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19th century portable brass inkwell

Date: 19th Century
Overall: 63 x 60 x 50 mm, 120.9 g
Medium: Brass, leather
Credit Line: ANMM Collection
Classification:Tools and equipment
Object Name: Inkwell
Object No: 00048003

User Terms

    Keeping journals and writing letters was an integral part of the colonial experience and maintained an important link between colonists and the home country. Portable inkwells such as this brass one encased in a miniature leather hat box were essential accoutrements brought by settlers to the Australian colonies during the 19th century.
    SignificanceFollowing the era of exploration in the 18th century, the 19th century saw an unprecedented growth in population movement as Europeans left their familial countries to seek better lives in colonial settlements all around the world. This 19th century portable inkwell is an example of travel goods carried by travellers and emigrants to Australia during the colonial era.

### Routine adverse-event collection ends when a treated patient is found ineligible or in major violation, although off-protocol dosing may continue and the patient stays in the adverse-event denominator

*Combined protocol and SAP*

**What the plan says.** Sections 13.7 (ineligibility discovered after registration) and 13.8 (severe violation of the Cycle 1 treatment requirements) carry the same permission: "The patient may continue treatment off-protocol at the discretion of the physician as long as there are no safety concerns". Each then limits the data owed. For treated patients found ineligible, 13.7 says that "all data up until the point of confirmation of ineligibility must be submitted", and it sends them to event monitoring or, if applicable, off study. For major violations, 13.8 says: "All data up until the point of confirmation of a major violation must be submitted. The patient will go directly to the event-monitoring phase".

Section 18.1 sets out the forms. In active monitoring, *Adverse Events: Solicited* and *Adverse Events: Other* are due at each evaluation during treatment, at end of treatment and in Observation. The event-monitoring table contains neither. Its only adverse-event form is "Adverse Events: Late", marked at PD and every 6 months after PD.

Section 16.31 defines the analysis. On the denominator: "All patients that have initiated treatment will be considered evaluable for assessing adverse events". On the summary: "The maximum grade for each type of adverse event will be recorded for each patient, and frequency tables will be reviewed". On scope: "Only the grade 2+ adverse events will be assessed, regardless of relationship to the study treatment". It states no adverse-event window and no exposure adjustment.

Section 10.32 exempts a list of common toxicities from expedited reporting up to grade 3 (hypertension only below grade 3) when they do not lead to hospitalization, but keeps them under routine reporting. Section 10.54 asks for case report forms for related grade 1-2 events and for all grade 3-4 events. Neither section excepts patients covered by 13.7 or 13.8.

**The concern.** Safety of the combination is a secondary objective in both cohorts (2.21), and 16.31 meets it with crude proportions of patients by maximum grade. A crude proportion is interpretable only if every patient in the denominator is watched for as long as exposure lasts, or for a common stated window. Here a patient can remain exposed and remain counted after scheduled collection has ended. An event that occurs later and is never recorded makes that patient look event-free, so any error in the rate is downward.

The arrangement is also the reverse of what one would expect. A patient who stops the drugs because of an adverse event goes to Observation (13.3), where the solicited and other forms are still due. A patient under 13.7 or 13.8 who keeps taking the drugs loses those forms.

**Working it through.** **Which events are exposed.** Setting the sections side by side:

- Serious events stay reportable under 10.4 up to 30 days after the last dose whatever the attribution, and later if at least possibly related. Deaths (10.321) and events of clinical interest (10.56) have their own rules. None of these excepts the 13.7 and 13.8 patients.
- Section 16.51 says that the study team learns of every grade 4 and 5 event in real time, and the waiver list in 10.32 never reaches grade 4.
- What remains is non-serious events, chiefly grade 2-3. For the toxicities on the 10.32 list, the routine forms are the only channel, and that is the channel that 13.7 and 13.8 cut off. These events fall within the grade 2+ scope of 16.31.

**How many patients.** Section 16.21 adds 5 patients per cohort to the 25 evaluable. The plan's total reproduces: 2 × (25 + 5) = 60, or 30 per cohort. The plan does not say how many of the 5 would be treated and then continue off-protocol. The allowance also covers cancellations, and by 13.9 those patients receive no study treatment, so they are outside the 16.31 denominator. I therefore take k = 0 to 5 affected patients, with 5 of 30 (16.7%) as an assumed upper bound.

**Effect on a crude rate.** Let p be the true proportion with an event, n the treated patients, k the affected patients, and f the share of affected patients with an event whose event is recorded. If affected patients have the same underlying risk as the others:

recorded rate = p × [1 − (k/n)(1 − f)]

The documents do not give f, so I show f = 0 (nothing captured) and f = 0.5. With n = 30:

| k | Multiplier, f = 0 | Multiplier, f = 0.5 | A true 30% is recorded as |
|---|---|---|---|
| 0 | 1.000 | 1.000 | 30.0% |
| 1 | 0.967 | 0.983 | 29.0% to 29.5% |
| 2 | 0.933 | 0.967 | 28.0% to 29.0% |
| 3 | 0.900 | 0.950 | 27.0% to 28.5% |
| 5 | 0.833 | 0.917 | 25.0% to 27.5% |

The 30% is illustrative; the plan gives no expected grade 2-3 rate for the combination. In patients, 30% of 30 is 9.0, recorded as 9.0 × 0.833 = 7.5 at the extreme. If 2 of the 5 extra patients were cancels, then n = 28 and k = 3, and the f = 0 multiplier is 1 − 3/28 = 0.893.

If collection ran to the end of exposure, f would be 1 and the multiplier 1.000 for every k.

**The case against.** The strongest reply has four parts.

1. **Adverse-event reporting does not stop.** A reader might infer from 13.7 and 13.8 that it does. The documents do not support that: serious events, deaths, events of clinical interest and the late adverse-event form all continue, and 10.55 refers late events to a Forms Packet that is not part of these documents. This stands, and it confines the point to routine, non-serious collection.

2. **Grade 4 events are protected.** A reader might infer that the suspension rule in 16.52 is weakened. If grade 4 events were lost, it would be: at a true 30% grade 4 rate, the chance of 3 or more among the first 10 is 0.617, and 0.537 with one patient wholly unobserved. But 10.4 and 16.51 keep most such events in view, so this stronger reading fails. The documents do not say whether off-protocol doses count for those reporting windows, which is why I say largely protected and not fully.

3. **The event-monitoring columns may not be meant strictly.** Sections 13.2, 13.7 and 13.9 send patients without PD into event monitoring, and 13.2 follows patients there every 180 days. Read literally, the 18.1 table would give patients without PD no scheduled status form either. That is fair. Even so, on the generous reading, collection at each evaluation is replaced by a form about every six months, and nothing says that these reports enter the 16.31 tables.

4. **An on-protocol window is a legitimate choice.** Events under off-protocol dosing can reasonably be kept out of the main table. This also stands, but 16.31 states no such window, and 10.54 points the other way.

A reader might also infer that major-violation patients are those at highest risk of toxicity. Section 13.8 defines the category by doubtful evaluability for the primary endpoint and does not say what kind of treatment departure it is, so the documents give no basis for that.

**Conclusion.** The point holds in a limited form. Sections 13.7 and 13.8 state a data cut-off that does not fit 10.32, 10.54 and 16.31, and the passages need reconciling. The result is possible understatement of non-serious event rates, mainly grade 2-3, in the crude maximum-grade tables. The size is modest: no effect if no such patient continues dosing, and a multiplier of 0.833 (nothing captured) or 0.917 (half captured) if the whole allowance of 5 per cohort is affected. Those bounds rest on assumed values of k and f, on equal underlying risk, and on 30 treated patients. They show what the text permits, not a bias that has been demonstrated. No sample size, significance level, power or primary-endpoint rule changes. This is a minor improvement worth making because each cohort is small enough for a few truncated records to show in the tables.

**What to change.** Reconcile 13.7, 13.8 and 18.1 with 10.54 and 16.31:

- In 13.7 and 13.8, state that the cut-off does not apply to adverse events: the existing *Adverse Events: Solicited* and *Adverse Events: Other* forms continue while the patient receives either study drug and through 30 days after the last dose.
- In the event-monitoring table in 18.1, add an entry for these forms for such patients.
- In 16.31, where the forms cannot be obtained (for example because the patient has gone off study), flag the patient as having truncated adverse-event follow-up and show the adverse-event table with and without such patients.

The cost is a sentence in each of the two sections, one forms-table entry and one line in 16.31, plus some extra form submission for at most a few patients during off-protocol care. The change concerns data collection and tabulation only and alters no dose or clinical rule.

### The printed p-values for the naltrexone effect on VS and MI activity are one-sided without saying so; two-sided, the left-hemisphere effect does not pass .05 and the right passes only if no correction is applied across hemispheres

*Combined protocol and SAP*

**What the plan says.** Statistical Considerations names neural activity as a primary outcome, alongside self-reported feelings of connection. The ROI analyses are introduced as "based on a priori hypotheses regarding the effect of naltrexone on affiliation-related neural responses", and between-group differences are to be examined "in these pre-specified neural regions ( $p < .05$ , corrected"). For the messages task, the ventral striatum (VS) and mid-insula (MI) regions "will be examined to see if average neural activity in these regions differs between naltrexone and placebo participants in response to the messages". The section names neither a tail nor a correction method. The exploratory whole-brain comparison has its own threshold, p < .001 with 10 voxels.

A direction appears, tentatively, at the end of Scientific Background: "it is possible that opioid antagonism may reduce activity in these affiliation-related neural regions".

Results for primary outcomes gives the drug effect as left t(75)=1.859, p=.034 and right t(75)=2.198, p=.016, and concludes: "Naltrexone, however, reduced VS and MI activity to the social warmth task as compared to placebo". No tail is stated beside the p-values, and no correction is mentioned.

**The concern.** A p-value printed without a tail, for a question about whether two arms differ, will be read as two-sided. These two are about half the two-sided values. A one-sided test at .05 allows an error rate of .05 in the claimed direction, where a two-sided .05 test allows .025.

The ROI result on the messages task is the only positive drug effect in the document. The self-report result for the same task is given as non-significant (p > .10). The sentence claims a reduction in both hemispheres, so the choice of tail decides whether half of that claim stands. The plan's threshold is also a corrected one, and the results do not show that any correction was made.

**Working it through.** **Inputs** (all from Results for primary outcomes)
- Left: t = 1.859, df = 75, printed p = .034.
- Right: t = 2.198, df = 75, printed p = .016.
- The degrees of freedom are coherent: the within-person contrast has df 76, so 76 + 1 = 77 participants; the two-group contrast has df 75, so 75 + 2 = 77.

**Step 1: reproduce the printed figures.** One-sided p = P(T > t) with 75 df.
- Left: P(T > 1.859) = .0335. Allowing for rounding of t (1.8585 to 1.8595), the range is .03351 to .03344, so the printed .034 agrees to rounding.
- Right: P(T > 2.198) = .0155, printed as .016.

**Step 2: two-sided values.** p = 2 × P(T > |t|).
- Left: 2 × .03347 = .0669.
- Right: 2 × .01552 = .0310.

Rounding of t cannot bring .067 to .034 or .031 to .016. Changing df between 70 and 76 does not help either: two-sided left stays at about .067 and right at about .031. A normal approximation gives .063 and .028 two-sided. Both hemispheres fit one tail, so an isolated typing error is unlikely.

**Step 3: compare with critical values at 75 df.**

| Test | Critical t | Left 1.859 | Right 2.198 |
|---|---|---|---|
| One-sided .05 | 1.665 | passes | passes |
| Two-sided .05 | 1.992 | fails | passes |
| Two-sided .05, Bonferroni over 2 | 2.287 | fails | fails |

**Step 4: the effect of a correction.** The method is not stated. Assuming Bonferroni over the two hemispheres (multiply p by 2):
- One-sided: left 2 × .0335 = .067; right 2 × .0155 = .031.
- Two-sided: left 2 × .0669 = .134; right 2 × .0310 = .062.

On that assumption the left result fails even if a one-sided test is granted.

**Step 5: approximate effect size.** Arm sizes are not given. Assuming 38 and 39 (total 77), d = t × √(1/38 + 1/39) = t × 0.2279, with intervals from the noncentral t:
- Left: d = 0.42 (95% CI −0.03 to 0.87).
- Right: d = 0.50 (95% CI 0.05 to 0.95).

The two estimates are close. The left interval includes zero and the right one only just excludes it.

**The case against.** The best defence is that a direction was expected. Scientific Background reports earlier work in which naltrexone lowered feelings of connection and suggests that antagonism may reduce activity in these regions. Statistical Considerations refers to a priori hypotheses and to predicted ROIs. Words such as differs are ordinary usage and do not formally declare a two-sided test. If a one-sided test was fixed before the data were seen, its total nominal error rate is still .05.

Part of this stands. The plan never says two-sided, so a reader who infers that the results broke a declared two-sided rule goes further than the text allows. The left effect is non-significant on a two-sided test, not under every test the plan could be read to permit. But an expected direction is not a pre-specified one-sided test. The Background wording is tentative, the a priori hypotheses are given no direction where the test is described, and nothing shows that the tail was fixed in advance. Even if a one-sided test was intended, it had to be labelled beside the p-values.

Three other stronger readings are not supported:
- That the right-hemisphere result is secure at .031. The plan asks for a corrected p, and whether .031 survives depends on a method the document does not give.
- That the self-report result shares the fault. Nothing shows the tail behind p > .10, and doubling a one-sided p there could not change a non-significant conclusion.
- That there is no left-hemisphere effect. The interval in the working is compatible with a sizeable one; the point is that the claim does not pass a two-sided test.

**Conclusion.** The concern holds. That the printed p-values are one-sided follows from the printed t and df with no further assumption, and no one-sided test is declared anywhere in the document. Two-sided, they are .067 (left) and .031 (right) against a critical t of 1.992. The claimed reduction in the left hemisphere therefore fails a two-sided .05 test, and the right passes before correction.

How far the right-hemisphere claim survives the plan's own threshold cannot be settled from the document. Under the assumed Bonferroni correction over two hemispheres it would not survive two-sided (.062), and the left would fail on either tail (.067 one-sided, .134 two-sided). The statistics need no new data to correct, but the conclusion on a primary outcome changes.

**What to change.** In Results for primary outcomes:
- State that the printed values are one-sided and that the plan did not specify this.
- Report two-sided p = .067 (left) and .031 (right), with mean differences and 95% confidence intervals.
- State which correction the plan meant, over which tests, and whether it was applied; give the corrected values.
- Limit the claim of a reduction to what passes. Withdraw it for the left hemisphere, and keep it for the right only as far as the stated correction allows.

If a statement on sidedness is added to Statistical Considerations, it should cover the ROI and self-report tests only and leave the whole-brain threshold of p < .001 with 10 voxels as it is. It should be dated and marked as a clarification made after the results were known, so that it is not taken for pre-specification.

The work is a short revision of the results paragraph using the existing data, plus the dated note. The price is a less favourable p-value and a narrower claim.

HistoryInkwells are the reservoirs used to hold ink for dipping a pen, whereas inkstands, contain an inkwell plus other objects. These might include a wafer box to hold wafers used for sealing letters and a pot of fine powder used to stop ink from bleeding, plus pen rests and quill holders. While such writing sets were useful, they were also cumbersome, and many travellers settled for the simplicity of an inkwell and pen. Inkwells began to disappear with the invention of the fountain pen in 1884

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